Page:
I have been toying with the idea of combining my love of watercolour with digital art for awhile. What I loved about your little tutorial was that all the techniques are applicable with the software that I have. More importantly they are things that I’m thinking about more and more. Using Grayscale and Gaussian blur for value studies. Invaluable – pardon the pun.

    Thanks

    Reply
  14. Hi Dan,
    Yes, Photoshop does the job. Adobe also has Photoshop Elements [version 12 now] for sale on a DVD, maybe as a download also. It works about the same, it certainly does just what you talked about.
    I used Photoshop in my printing career because it has a lot more bells and whistles, and a LONG learning curve.
    I used Elements, posterized in six or seven shades of black, making each division a percentage of black starting at 13%, then increasing by 13% each “color” but never getting to 100%. Then, make six or seven boxes and fill each one with the percentages of black used in the posterization. Print both and you have a mixing guide as well.
    Sounds complicated but you know what your doing, and you can simplify this if you want to pass it on.
    Thanks for all your hints.
    Fred

    Reply
  15. Hi Dan, I don’t think there is anything I can add to all the above comments. It is just in time for me as I was wondering lately how I could use a photoshop program to help me with all the issues you talked about. As I am not a computer whizzard by a long shot, I think I can manage the one you showed . Thanks for the clear directions and pls keep sending stuff in!

    Reply
  16. Thanks for all this valuable information Dan. I only have Photoshop Elements. Have you had experience using this version of Photo Shop? I have been intimidated by this elementary version. I will check to see if I can get to all these options on this program. Thanks again for sharing all of this.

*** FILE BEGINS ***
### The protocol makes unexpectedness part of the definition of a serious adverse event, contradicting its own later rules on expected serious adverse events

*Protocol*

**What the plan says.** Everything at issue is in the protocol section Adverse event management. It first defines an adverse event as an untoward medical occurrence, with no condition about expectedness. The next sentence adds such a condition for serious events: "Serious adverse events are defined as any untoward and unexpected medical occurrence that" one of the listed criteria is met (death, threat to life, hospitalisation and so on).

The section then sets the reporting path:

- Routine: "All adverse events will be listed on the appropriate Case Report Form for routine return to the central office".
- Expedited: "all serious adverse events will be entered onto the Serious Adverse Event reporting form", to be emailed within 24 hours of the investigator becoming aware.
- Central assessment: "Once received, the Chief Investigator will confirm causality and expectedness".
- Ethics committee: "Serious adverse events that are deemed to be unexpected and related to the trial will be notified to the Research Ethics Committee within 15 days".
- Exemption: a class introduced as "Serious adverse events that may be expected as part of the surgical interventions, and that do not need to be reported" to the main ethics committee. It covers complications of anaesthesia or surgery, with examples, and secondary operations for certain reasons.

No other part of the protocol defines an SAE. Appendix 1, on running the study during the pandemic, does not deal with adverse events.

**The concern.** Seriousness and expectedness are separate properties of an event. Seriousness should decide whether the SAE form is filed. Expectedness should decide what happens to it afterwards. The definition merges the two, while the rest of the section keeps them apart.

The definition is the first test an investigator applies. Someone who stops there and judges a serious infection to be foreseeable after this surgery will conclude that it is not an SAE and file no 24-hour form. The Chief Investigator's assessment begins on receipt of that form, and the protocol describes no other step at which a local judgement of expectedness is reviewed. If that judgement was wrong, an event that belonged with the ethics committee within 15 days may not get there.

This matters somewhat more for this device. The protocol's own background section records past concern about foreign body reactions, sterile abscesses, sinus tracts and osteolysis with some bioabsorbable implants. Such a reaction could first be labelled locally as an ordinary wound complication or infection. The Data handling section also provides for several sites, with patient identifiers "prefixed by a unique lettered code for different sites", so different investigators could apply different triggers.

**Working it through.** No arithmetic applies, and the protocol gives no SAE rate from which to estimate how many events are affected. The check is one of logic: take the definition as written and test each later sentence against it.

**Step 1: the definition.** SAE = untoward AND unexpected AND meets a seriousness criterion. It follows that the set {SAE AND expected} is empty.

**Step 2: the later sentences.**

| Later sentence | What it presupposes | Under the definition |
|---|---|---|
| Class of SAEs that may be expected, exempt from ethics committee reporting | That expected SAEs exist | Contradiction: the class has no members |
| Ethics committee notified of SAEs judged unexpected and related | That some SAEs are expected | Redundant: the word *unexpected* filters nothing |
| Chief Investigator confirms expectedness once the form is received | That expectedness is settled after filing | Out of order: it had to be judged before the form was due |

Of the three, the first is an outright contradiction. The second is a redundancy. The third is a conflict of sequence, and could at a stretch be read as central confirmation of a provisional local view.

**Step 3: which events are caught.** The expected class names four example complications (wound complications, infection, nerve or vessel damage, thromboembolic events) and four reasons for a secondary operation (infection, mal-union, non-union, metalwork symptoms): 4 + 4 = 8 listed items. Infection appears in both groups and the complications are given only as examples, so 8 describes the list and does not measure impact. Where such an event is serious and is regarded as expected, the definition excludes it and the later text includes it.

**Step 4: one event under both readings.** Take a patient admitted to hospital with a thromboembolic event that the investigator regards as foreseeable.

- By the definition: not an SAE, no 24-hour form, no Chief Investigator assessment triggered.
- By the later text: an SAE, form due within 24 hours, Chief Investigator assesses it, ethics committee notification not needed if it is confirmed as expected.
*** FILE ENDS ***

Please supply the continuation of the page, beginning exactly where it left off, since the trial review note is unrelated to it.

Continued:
Reply
  17. I am a beginning artist searching for clues to improve
    I have done some art of various areas and degrees without any formal training
    Some of this info was right up my alley

    Reply
  18. This was so helpful. I have a friend who uses photoshop to make her paintings look as if they have been painted. I have been playing around with that. I would like to recommend this topic for an article.
    I am working on a large surrealistic painting. I was stumped on one part but this article freed me and inspired a new way to represent the symbols that I’m using.
    I have seen surrealistic/abstractions that make images with false colors and shapes layered onto recognizable shapes. I have searched for articles and tutorials, but have found nothing on this. Can you refer me or shed light on this topic?

    Reply
  19. Thanks so much for all the helpful information Dan.
    Can I ask a silly question please? Without photoshop is there a free way to add a grid over your photo for painting?
    Many thanks for your help.
    Best Wishes,
    Kirsty

    Reply
  20. Kristy,
    I have done overlays using a clear acetate on photos. If you use photos of the same size the overlay can be moved between them. Hope this helps.
    Fred

    Reply